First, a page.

Dexamethasone in polyethylene glycol or dexamethasone sodium phosphate can be used, but the dose is based on the amount of active dexamethasone in solution. For example, a 4-mg/ml solution of dexamethasone sodium phosphate provides about 3 mg/ml of active dexamethasone. The dexamethasone can be given IV or IM, although we prefer the IV route.

I think I injected the dexamethasone outside the vein. What should I do?

It is best to wait 48 hours (low dose) or 72 hours (high dose) and repeat the test.

The calculated (low) dose of dexamethasone is only 0.03 ml for this poodle. How do I accurately administer such a small volume of dexamethasone?

It is important to administer the correct dose. Dilute the dexamethasone (e.g., make a 1 : 20 dilution by mixing 0.2 ml of dexamethasone with 3.8 ml of sterile saline or sterile water) so that a reasonable volume is given. (For Azium, a 1 : 20 dilution will make the solution 0.1 mg/ml.)

Can I use the results of the low-dose dexamethasone suppression test to both diagnose and differentiate hyperadrenocorticism in dogs?

Sometimes the results can strongly indicate a diagnosis of pituitary-dependent hyperadrenocorticism (but never adrenal-dependent hyperadrenocorticism). If the concentration in the 8-hour sample is greater than 30 nmol/L, the results are consistent with hyperadrenocorticism. If in addition the 4-hour postdexamethasone cortisol concentration is less than 30 nmol/L and/or the concentration in the 4- and/or 8-hour sample is less than 50% of the predexamethasone cortisol concentration, pituitary-dependent hyperadrenocorticism is likely.

General Questions Concerning the Diagnosis of Hyperadrenocorticism

Do normal results on an ACTH stimulation test or a low-dose dexamethasone suppression test rule out hyperadrenocorticism? Conversely, do abnormal results definitely diagnose the disease?

Results of the ACTH stimulation test are in the normal range in at least 20% to 30% of dogs with hyperadrenocorticism, whereas the false-negative rate with the low-dose dexamethasone test is approximately 5%. If results of one test are normal but clinical suspicion for the disease is high, one should consider performing the other screening test. It is important to recognize that each test also has false-positives, particularly when dogs with nonadrenal disease are tested. Interestingly, of the two screening procedures the low-dose dexamethasone suppression test seems more prone to this potential error. About 50% of dogs in one study with nonadrenal illness had abnormal results (inadequate suppression of plasma cortisol) when tested with a low dose of dexamethasone (Kaplan, Peterson, and Kemppainen, 1995). None of the dogs in that study had a clinical presentation or signs consistent with hyperadrenocorticism. Assessment of test results in dogs with nonadrenal illness in which a clinical suspicion of hyperadrenocorticism is also present is challenging. The predictive value for hyperadrenocorticism of a positive screening test result increases in direct proportion to the number and severity of clinical signs and biochemical changes typically occurring in the disease.

What is the best test for hyperadrenocorticism in cats?

We recommend the high-dose dexamethasone suppression test, administering the steroid at a dose of 0.1 mg/kg IV and collecting a sample before dexamethasone administration and two samples after dexamethasone administration (at 4 and 8 hours).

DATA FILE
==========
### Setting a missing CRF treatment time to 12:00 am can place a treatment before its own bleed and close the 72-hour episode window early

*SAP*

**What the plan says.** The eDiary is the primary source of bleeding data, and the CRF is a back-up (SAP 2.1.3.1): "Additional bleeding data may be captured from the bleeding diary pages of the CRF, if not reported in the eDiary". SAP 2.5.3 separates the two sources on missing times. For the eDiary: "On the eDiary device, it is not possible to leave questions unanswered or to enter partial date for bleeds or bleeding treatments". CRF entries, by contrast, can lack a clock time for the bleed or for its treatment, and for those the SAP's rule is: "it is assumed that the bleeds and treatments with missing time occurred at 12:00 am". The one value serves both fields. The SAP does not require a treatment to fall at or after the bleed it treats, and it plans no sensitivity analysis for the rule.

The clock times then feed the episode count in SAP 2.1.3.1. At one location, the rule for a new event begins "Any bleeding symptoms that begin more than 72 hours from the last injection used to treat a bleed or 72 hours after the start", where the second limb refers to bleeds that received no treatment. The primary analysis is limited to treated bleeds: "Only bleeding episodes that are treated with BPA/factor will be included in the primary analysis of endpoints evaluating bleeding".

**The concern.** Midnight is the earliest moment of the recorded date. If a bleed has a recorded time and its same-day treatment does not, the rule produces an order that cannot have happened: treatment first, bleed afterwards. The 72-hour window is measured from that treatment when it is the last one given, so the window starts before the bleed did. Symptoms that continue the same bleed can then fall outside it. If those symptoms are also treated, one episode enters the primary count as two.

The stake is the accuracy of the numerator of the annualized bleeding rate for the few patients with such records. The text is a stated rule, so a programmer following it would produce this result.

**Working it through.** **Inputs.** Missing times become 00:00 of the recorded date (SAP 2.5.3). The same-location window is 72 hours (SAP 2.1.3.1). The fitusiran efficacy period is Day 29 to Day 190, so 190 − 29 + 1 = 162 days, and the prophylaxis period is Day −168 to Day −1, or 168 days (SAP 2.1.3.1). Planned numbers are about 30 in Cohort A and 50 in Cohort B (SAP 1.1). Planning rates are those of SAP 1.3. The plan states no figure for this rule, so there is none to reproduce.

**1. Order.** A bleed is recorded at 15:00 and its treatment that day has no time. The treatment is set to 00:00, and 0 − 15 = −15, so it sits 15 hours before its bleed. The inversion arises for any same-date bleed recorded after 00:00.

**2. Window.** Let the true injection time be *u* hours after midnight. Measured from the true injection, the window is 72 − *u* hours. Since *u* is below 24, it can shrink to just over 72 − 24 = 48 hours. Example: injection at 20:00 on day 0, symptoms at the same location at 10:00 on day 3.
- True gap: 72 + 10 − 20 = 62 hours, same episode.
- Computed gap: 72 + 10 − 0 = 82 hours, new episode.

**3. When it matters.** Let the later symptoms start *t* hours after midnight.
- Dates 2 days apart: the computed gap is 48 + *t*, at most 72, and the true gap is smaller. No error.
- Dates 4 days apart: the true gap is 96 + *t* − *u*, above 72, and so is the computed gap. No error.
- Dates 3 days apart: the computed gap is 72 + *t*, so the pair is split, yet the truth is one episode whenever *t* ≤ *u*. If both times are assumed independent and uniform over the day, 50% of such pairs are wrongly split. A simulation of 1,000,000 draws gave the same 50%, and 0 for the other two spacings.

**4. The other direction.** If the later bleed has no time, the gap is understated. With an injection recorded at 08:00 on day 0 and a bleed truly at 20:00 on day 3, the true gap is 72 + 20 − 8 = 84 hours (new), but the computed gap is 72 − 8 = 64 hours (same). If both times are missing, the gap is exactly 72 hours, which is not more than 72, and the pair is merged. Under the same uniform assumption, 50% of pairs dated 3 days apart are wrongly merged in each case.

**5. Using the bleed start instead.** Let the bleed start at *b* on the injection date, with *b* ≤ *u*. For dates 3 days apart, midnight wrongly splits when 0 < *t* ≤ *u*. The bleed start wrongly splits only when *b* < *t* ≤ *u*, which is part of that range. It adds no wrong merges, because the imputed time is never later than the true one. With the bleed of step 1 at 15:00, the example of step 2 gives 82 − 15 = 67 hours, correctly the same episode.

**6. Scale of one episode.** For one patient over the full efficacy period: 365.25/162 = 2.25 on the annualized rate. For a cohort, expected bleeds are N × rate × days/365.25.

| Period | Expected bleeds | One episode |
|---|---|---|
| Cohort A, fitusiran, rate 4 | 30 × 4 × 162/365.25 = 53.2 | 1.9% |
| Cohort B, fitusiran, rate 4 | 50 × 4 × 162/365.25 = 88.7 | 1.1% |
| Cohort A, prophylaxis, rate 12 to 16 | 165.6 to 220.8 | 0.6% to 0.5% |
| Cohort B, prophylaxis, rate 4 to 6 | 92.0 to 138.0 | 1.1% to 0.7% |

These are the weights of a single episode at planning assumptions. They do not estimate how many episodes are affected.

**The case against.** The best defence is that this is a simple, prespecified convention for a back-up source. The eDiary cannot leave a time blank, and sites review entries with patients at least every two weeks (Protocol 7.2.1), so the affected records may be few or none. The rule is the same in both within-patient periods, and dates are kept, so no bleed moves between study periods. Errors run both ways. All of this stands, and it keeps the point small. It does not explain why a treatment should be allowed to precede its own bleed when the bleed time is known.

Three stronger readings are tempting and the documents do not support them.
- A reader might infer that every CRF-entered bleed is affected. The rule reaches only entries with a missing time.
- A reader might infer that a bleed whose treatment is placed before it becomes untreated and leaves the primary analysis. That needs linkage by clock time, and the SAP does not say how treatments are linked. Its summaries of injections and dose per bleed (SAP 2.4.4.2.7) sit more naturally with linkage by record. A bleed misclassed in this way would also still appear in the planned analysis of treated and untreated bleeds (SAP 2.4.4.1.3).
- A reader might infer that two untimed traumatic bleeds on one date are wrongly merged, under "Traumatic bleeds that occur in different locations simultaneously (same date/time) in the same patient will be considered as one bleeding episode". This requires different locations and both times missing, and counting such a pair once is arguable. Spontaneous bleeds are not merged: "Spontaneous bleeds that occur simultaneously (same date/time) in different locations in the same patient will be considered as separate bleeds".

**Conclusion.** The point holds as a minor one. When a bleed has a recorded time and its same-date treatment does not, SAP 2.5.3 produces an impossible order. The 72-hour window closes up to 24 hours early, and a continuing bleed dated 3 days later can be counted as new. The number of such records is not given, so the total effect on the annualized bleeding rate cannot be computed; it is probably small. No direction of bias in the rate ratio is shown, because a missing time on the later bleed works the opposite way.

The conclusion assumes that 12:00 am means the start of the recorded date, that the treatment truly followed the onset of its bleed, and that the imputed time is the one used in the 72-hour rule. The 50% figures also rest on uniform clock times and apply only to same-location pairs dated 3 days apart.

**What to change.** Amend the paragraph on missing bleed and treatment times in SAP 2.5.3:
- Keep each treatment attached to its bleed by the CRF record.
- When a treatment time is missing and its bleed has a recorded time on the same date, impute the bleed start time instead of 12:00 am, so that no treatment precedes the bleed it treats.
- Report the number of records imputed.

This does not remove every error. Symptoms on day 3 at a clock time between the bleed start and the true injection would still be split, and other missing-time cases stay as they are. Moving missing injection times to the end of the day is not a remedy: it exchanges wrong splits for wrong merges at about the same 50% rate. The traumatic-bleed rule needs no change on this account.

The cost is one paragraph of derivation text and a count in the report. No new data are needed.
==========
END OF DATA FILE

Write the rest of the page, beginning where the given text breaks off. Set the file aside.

How and why should I try to differentiate pituitary- from adrenal-dependent hyperadrenocorticism in dogs?

Unless results of the low-dose dexamethasone suppression test support pituitary-dependent hyperadrenocorticism, a differentiating test is recommended. Results of ACTH stimulation testing cannot differentiate the types. The two endocrine tests for this purpose are the high-dose dexamethasone suppression test (0.1 or 1.0 mg/kg in dogs and 1 mg/kg in cats) and endogenous ACTH measurement. Timing of sample collection in the high-dose dexamethasone suppression test is the same as for the low-dose test. If cortisol concentrations at 4 and/or 8 hours post-dexamethasone suppression (>50% decline from baseline or decline to <30 nmol/L), a diagnosis of pituitary-dependent disease is made. However, in about 15% to 20% of dogs with pituitary-dependent hyperadrenocorticism, cortisol is not suppressed by dexamethasone. Considering that cortisol is not suppressed by dexamethasone in dogs with adrenal-dependent disease, and that pituitary-dependent disease is the most common form, a failure to suppress in response to dexamethasone means that the odds of having either form is about 50%. In other words, failure of cortisol concentrations to suppress in response to high-dose dexamethasone does not mean that a patient has an adrenal tumor. Endogenous ACTH measurement can positively differentiate the forms, since circulating ACTH concentrations are low to nondetectable in adrenal-dependent disease and normal to high in pituitary-dependent disease. Unfortunately, there is also a gray zone relative to the interpretation of endogenous ACTH measurements, and values that fall into this range are nondiagnostic. Accurate measurement of ACTH in plasma requires special sample handling (Kemppainen and Clark, 1995). Other means to differentiate hyperadrenocorticism include ultrasonography and other imaging modalities and surgical exploration. It is important to distinguish the forms because of differences in therapy and prognosis. Surgical removal of an adrenal tumor can be curative. If mitotane is used for medical management, the therapeutic approach is different, depending on the type of disease. In general, adrenal-dependent disease requires higher dosages and a longer induction phase (Kintzer and Peterson, 1989). Overall the prognosis varies between the two forms. Trilostane can also be used to treat functional adrenal tumors.

What is the value in measuring a urinary cortisol:creatinine ratio (UCCR)?

This test is best used to determine if a dog does not have hyperadrenocorticism. Nearly 100% of dogs with spontaneous hyperadrenocorticism have an elevated UCCR. However, many dogs with an elevated UCCR do not have hyperadrenocorticism. Consequently, a high ratio means that hyperadrenocorticism is possible, and a more definitive screening test (ACTH stimulation, low-dose dexamethasone suppression test) is indicated. Therefore a normal UCCR is valuable in ruling out hyperadrenocorticism.

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Jul 18, 2016 | Posted by in PHARMACOLOGY, TOXICOLOGY & THERAPEUTICS | Comments Off on Chapter 18: Interpretation of Endocrine Diagnostic Test Results for Adrenal and Thyroid Disease